Christina Scull and Wayne G. Hammond, authors of “J.R.R. Tolkien, Artist and Illustrator” and “The Art of the Hobbit” can easily be considered as the experts on Tolkien's attainments as a visual artist. In this article they take us on a brief survey of his pictorial art, from his earliest “visions”, through his illustrations for “The Hobbit”, and “The Lord of the Rings”.
~Article written by Christina Scull & Wayne G. Hammond. ~
Early art and “visions”
Christopher Tolkien has rightly said that no study of his father’s written work can be complete without also looking at his art. J.R.R. Tolkien was a talented amateur artist who began to paint and draw while still a boy, and continued to do so until the end of his life. Although his ability to draw the human figure was limited, he could render trees, flowers, and mountains with notable skill. Among his earliest art were sketches of places he visited on holiday.
After he went up to Oxford as an undergraduate in 1911, Tolkien began to make “visionary” pictures of things symbolic or abstract, or of scenes from his imagination rather than from life. He called some of these strange visions “ishnesses”, from the endings of picture titles such as Undertenishness and Grownupishness. Tolkien drew most of them in a sketchbook he called The Book of Ishness, which also included pictures inspired by literary works, such as Xanadu after Samuel Taylor Coleridge’s poem “Kubla Khan”, and The Land of Pohja, inspired by the Finnish Kalevala. More significantly, he also painted several pictures connected to his own nascent “Silmarillion” mythology, such as The Shores of Faery and The Man in the Moon. Aspects of this Legendarium sometimes emerged in Tolkien’s pictorial art before he expressed them in words.
Art for the “Silmarillion” and Children’s Stories
As the “Silmarillion” developed and grew, Tolkien was inspired to create several illustrations of his imaginary landscapes. His picture of the dragon Glórund (or Glaurung) setting forth to seek the warrior Túrin, and his magnificent watercolour Halls of Manwë on the Mountains of the World above Faerie (also known as Taniquetil), are particularly striking. The entrance to Nargothrond appears in several views, reflecting Tolkien’s changing conceptions of that underground fortress of the Elves.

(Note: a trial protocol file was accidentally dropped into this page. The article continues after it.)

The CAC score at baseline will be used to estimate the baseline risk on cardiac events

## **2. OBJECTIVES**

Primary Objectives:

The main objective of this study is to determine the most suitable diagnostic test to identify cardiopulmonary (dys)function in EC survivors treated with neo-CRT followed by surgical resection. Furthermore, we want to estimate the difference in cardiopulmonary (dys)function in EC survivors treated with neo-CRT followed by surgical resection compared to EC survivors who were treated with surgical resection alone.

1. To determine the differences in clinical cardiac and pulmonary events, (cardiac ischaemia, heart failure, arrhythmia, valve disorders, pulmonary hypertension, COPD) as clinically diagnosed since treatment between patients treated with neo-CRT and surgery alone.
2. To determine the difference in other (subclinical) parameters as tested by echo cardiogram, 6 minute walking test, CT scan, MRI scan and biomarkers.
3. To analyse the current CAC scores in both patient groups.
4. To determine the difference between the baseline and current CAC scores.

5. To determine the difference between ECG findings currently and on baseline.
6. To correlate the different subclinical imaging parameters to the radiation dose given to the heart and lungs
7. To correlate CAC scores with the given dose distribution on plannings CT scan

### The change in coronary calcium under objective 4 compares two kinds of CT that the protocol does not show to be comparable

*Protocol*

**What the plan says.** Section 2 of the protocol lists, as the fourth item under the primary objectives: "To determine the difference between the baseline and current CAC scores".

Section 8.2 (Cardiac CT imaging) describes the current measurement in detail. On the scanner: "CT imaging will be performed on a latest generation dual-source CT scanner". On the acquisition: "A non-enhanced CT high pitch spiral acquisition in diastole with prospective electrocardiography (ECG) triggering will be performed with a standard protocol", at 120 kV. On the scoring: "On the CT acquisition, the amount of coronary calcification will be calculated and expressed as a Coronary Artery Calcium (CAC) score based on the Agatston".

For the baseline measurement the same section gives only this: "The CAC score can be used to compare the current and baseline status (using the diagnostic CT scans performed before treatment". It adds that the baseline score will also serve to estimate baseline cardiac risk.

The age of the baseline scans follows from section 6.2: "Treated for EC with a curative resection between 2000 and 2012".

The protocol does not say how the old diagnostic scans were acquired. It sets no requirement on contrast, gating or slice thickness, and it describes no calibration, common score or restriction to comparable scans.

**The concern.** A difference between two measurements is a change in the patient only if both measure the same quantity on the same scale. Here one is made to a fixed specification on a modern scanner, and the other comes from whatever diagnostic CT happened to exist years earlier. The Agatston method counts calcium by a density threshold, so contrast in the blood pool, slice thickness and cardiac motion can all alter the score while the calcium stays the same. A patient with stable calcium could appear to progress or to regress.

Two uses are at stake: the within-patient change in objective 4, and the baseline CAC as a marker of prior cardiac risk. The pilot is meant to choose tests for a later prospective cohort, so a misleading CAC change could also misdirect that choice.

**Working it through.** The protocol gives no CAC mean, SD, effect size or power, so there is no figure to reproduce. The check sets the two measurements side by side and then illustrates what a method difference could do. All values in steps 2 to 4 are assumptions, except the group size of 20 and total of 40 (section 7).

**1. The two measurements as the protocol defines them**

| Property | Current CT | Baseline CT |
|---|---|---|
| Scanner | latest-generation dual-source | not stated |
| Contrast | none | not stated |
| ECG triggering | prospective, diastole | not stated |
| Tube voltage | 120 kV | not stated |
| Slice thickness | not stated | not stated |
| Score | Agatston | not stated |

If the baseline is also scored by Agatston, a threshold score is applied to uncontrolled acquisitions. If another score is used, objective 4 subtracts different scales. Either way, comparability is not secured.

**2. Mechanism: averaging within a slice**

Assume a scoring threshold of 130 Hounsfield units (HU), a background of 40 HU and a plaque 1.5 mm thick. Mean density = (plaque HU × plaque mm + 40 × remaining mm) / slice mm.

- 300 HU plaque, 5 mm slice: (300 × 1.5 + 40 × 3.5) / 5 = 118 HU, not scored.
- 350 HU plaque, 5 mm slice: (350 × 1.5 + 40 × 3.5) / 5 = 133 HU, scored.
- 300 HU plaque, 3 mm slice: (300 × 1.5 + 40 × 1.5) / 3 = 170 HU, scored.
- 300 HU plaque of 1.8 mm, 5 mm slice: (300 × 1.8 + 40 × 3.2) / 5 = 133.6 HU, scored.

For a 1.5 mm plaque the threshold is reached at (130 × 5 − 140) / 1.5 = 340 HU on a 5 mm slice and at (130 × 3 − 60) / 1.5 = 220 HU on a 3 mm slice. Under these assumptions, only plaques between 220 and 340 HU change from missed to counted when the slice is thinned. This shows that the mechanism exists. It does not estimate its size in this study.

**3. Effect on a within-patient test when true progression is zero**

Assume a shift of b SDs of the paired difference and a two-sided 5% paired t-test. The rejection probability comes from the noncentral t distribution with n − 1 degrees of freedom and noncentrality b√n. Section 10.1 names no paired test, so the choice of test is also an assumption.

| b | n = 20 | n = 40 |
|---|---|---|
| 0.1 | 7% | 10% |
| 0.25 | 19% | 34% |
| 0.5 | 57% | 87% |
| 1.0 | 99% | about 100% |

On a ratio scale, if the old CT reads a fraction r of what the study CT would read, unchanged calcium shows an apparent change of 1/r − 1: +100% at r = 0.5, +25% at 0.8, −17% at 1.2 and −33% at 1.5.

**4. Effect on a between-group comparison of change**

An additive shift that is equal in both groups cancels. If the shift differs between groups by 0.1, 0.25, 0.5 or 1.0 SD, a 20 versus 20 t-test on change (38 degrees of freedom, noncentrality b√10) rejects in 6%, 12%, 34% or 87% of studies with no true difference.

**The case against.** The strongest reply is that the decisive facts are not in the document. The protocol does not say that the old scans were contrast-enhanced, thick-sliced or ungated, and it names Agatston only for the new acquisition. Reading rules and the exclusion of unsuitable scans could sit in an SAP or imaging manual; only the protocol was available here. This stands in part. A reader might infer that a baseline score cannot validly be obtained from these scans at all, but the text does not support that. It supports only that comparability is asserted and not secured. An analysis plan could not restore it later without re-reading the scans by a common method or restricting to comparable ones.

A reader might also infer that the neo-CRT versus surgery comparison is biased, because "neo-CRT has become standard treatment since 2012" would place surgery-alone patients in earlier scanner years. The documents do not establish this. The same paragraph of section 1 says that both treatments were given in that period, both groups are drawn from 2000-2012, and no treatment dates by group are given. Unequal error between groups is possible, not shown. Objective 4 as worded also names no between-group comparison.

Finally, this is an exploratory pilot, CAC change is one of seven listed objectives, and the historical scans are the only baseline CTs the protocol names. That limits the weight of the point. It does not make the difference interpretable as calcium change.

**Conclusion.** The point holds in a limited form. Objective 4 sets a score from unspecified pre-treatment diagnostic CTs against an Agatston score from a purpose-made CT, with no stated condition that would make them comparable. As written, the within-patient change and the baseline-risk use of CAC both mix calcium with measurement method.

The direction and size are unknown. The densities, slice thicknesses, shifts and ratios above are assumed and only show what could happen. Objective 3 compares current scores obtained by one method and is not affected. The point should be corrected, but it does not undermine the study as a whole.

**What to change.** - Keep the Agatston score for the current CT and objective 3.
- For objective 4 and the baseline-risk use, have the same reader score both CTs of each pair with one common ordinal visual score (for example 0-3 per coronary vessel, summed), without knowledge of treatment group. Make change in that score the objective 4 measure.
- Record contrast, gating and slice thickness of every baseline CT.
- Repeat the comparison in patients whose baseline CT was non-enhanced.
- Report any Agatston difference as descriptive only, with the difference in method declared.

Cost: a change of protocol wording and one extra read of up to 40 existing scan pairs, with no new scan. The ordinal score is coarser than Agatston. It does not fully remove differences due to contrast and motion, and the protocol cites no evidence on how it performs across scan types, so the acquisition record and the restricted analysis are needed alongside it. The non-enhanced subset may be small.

By now he had also produced many pictures to complement the stories he invented to entertain his children. He made the first of his renderings of Father Christmas in 1920 for his eldest son, John, illustrating a letter written as if by Father Christmas himself and accompanied also by an envelope with a “North Pole” stamp and postmark. Many such illustrated or decorated “Father Christmas letters” followed. For his story Roverandom, conceived in 1925, Tolkien made at least five illustrations, among them one of his finest watercolours, The Gardens of the Merking’s Palace. In the late 1920s or early 1930s he produced a picture book, Mr. Bliss, using coloured pencils and inks so extensively that the work was judged too expensive to publish until printing technology had advanced further, nearly a half-century later. The art of Mr. Bliss has been compared to drawings by the nonsense poet Edward Lear, and indeed it is often as comical and absurd as the text it accompanies.
Since none of these works was meant to be viewed by anyone apart from family members and close friends, Tolkien felt free to draw or paint illustrations as he wished. This was true of all of his art, with one exception: his pictures for The Hobbit. Although his publisher felt that The Hobbit needed no illustrations other than maps, Tolkien disagreed. He had included several pictures in the “home manuscript” of the work, and proceeded to redraw and add to these as he felt best. His publisher, George Allen & Unwin, finding his pictures delightful, accommodated him to a remarkable degree, objecting mainly to his use of multiple colours in drawing maps. The first printing of The Hobbit (1937) contained eleven one-colour drawings and maps and a halftone depiction of Mirkwood. Four full-colour plates by Tolkien were added to the second printing: watercolour views of Hobbiton, Rivendell, Bilbo approaching the huts of the Raft-elves, and Smaug’s hoard beneath the Lonely Mountain. A fifth watercolour, depicting the Eagles’ eyrie in the Misty Mountains, appeared in the first American edition instead of the “Raft-elves” picture.